Lebanon has signed up to almost all of the disarmament treaties, with the exception of the Anti-Personnel Mine Convention and the Treaty on the Prohibition of Weapons of Mass Destruction on the Seabed. In 2015, the country also joined the International Arms Trade Treaty (ATT). Lebanon has also signed up to numerous international human rights treaties.

Lebanon Deities

Lebanon in the wake of its neighbors

The country’s institutional weakness causes its neighbors to interfere in the country’s internal affairs, especially since this weakness has regional implications, with Syria, Israel and other states intervening militarily and politically in Lebanon several times. As early as 1976, a few months after the fighting broke out, Syrian troops intervened directly for the first time by violently ending the siege of the Christian militias by the PLO and its allies. Syria had to prevent the PLO from gaining superiority in Lebanon at all costs, because this could have provided the Israelis with an excuse to invade Lebanon, which could have weakened Syria strategically in the Middle East conflict. Freedom of action for the PLO in Lebanon could also have escalated the conflict on the Syrian-Israeli border. However, after the Camp David peace agreement between Egypt and Israel in 1979, the Syrian strategy changed. Because from now on Syria needed every ally in the fight for the Golan Heights. For example, the then President Assad (senior) pursued the policy of involving the Palestinian combat troops who fired Katyushas from Lebanon into northern Israel – events that the Lebanese state could not have prevented. Israel responded to the Palestinians’ actions by bombing the south. The sympathy for the Palestinians gradually disappeared from the suffering population. In 1978 and later in 1982, the Israelis invaded Lebanon and occupied the south of the country.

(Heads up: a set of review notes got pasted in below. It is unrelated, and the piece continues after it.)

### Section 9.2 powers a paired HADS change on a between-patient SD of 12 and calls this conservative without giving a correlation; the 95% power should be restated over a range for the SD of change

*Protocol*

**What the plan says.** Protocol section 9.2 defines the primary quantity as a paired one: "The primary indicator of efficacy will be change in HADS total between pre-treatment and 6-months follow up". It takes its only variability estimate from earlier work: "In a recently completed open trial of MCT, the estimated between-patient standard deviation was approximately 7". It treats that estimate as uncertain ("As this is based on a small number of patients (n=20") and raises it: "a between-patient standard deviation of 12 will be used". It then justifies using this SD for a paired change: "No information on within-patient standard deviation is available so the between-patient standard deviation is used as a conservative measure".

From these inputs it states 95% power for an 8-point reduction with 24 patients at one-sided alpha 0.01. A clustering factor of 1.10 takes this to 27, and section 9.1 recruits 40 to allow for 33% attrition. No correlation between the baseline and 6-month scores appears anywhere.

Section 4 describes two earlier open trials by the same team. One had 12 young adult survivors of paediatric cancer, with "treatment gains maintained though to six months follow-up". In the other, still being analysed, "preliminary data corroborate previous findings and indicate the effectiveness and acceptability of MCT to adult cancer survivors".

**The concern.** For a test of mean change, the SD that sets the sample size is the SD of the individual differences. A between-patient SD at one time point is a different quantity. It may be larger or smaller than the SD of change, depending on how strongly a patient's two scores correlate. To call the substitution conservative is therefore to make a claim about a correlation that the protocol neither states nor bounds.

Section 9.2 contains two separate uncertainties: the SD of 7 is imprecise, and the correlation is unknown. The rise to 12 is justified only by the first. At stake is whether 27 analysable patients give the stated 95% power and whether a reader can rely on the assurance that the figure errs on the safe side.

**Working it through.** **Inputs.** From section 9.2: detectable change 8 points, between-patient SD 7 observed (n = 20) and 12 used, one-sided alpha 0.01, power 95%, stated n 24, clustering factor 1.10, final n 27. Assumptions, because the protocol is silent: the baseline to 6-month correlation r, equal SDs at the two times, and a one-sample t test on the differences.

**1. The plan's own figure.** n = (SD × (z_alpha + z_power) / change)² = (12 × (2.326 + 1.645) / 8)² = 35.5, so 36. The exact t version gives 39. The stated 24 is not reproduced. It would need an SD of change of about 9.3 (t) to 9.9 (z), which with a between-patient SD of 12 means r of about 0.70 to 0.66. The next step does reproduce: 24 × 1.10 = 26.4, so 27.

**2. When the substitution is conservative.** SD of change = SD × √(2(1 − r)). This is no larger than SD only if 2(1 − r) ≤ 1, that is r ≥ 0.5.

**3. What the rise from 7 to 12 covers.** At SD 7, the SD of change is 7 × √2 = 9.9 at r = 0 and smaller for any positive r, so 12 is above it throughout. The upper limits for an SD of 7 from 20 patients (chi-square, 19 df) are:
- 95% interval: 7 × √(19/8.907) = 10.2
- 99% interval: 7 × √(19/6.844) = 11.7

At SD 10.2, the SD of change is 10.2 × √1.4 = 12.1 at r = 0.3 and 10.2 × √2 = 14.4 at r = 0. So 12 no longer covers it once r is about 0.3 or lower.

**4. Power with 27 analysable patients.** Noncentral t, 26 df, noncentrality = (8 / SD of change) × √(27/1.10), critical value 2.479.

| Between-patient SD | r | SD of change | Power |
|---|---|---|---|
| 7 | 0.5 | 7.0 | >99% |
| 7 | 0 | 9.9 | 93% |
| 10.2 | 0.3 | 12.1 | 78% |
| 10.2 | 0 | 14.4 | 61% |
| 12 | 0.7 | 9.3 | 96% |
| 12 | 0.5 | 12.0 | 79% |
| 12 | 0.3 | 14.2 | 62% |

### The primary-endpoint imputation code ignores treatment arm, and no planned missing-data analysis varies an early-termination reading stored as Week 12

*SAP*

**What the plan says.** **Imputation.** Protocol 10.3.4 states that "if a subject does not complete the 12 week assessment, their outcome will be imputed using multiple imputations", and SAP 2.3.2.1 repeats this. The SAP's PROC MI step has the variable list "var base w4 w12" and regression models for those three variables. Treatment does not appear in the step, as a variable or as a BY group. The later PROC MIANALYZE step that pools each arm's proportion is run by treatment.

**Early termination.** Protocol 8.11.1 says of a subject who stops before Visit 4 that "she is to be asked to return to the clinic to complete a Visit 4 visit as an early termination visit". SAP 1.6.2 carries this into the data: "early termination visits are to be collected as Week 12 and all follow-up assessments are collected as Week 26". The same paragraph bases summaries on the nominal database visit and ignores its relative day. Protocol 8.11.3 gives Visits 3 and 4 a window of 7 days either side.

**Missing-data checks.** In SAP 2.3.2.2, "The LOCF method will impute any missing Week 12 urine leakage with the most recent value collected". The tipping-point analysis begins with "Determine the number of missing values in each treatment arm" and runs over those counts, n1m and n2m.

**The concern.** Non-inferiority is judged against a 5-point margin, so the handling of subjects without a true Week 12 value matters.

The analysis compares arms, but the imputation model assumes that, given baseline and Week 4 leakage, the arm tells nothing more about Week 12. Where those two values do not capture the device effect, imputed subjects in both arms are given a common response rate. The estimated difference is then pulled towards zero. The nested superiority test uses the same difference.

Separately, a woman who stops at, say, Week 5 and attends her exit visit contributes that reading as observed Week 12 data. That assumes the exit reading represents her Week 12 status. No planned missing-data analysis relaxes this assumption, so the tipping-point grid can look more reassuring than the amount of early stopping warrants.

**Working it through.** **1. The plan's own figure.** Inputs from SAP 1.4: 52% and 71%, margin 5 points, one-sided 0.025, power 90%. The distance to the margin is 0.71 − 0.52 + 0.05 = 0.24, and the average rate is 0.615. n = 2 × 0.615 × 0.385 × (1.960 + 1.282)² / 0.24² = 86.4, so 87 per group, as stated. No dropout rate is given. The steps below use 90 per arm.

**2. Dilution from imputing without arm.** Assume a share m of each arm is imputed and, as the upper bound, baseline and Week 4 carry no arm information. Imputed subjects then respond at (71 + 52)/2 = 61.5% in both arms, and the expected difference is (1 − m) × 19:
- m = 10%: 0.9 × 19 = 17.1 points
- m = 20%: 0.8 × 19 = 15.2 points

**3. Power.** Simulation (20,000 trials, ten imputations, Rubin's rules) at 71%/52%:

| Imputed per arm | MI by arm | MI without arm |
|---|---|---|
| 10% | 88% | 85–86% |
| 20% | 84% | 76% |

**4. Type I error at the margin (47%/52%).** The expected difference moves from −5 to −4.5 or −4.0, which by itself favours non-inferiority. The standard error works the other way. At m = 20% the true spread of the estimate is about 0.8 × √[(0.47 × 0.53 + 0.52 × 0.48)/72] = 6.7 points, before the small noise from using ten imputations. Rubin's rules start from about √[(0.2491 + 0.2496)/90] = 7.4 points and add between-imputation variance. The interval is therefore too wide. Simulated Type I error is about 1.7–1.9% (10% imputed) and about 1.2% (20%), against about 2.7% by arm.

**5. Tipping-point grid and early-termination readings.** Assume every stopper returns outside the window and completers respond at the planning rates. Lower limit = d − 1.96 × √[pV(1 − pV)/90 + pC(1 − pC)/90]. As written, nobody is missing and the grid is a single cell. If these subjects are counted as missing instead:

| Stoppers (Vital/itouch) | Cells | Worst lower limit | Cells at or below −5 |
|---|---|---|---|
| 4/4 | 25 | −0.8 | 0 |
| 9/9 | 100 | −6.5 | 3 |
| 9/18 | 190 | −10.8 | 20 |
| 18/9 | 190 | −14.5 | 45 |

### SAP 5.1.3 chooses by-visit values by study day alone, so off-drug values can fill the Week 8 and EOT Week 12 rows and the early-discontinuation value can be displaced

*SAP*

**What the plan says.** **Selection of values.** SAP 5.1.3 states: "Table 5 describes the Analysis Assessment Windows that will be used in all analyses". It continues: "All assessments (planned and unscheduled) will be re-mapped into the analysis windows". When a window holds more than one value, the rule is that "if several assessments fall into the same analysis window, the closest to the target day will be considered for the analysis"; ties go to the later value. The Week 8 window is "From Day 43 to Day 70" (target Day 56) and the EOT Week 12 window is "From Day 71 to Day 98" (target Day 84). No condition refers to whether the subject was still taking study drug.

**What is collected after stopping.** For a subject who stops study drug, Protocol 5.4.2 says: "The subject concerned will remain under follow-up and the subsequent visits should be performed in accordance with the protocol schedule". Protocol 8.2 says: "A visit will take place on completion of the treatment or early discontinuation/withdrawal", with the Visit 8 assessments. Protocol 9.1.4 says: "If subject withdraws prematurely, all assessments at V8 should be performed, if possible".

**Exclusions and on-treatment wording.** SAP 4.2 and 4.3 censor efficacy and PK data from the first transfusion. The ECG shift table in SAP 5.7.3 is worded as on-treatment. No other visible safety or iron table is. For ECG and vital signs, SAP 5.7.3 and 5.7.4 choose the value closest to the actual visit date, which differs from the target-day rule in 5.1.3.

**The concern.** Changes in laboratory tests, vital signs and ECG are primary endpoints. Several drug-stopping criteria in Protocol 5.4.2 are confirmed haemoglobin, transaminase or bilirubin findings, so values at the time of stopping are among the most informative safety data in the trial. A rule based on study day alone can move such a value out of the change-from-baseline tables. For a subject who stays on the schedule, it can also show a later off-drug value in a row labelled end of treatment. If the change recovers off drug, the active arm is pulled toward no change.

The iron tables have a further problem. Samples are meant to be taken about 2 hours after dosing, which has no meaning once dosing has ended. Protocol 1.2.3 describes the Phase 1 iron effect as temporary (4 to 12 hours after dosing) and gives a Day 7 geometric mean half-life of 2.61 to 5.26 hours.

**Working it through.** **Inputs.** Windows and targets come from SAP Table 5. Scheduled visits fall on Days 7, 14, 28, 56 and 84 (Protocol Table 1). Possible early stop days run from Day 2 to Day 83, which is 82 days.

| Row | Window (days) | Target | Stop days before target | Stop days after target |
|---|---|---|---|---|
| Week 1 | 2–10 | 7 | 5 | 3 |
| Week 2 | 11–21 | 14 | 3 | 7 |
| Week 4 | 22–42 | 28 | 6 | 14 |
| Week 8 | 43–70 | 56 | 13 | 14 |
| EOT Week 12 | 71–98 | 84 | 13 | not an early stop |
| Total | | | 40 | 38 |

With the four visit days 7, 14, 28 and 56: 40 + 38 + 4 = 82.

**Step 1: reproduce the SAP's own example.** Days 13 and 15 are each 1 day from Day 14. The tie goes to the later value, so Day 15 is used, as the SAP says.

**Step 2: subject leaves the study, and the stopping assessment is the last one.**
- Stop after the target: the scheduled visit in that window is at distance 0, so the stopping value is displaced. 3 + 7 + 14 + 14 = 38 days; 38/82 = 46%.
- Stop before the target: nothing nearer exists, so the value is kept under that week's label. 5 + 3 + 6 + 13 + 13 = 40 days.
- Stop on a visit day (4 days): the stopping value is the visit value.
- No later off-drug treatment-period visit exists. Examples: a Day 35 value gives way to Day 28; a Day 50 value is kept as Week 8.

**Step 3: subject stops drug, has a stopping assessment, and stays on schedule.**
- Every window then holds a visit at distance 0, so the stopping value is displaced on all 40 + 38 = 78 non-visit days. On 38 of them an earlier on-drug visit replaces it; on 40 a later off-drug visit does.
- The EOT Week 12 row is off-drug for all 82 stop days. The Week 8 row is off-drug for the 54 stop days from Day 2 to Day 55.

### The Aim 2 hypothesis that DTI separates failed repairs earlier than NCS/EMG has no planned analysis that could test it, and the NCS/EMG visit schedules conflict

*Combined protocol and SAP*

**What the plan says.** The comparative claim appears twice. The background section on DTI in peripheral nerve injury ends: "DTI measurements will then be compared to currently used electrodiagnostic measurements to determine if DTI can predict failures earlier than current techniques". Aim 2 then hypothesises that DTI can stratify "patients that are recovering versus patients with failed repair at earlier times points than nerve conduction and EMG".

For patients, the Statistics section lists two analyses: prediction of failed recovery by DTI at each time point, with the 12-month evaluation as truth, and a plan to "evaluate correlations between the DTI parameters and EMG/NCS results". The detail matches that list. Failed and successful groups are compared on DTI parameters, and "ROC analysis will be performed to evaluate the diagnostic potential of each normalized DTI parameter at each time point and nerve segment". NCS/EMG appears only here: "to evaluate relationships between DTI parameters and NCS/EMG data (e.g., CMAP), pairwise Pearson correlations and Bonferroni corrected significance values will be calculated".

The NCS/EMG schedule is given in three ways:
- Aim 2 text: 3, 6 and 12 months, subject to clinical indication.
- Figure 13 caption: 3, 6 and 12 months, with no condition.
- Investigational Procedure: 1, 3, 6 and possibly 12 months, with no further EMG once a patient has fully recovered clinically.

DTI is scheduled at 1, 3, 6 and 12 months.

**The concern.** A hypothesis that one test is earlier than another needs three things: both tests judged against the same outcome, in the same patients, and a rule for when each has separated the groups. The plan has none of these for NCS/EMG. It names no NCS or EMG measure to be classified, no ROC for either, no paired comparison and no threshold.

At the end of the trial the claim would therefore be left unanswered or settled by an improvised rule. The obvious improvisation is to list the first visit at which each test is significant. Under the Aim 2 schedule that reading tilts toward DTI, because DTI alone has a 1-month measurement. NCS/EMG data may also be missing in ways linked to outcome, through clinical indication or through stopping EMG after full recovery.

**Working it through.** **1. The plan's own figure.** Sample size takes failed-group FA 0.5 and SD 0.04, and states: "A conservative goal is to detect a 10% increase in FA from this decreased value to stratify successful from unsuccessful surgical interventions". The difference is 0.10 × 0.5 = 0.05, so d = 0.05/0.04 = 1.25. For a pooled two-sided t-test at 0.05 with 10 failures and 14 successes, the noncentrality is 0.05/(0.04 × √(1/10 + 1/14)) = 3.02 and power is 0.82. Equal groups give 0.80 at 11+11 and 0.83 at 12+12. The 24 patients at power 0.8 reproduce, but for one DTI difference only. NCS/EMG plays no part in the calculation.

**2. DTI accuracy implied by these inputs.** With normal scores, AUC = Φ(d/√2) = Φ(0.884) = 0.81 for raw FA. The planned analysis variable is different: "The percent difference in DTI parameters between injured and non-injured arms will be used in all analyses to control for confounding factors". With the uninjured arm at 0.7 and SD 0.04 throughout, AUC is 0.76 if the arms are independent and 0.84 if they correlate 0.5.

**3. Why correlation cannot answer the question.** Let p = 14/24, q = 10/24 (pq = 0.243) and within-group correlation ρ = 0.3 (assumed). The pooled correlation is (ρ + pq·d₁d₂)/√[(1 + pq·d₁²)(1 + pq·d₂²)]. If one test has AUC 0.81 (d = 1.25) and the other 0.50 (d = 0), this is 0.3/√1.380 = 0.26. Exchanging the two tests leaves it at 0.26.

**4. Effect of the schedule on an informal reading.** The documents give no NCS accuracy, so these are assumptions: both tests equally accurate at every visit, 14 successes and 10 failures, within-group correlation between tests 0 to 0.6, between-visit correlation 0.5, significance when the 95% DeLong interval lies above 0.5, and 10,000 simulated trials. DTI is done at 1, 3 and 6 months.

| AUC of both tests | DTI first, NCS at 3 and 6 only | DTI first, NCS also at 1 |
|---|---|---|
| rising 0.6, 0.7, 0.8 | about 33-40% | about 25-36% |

The Israeli invasion and its aftermath 1982-2000

In the second phase of the war, i.e. from 1982, mainly proxy wars were waged in Lebanon, which continued even after the civil war between Iran and Syria on the one hand and Israel on the other had been officially resolved. The Israelis conquered Beirut in 1982 and expelled the Palestinian leadership and large parts of their militia from Lebanon entirely. Israeli troops occupied southern Lebanon. At the beginning of 1983 the IDF (Israel Defense Forces) was launched. Under the name “National Guards”, the soldiers trained in Israel were to be subordinated to a committee that was supposed to administer southern Lebanon, the south was in fact separated from the rest of Lebanon. Access roads have been closed and permits have been introduced. Meanwhile, Hezbollah organized the fight against the Israeli occupation. In 2000, the Israelis withdrew their troops from Lebanon. Hezbollah and many Lebanese interpreted this as a victory of the resistance, but Lebanon takes the position that the high valley, which was occupied by the Israelis in 1967, was the Shabaa farms, has not yet been cleared. Israel, on the other hand, like the UN, regards this area at the foot of the Golan Heights as Syrian territory and only wants to vacate it after a peace agreement with Damascus. The conflict over the Shabaa farms culminated in an open war between Hezbollah and the Israelis in 2006, from which Hezbollah emerged stronger.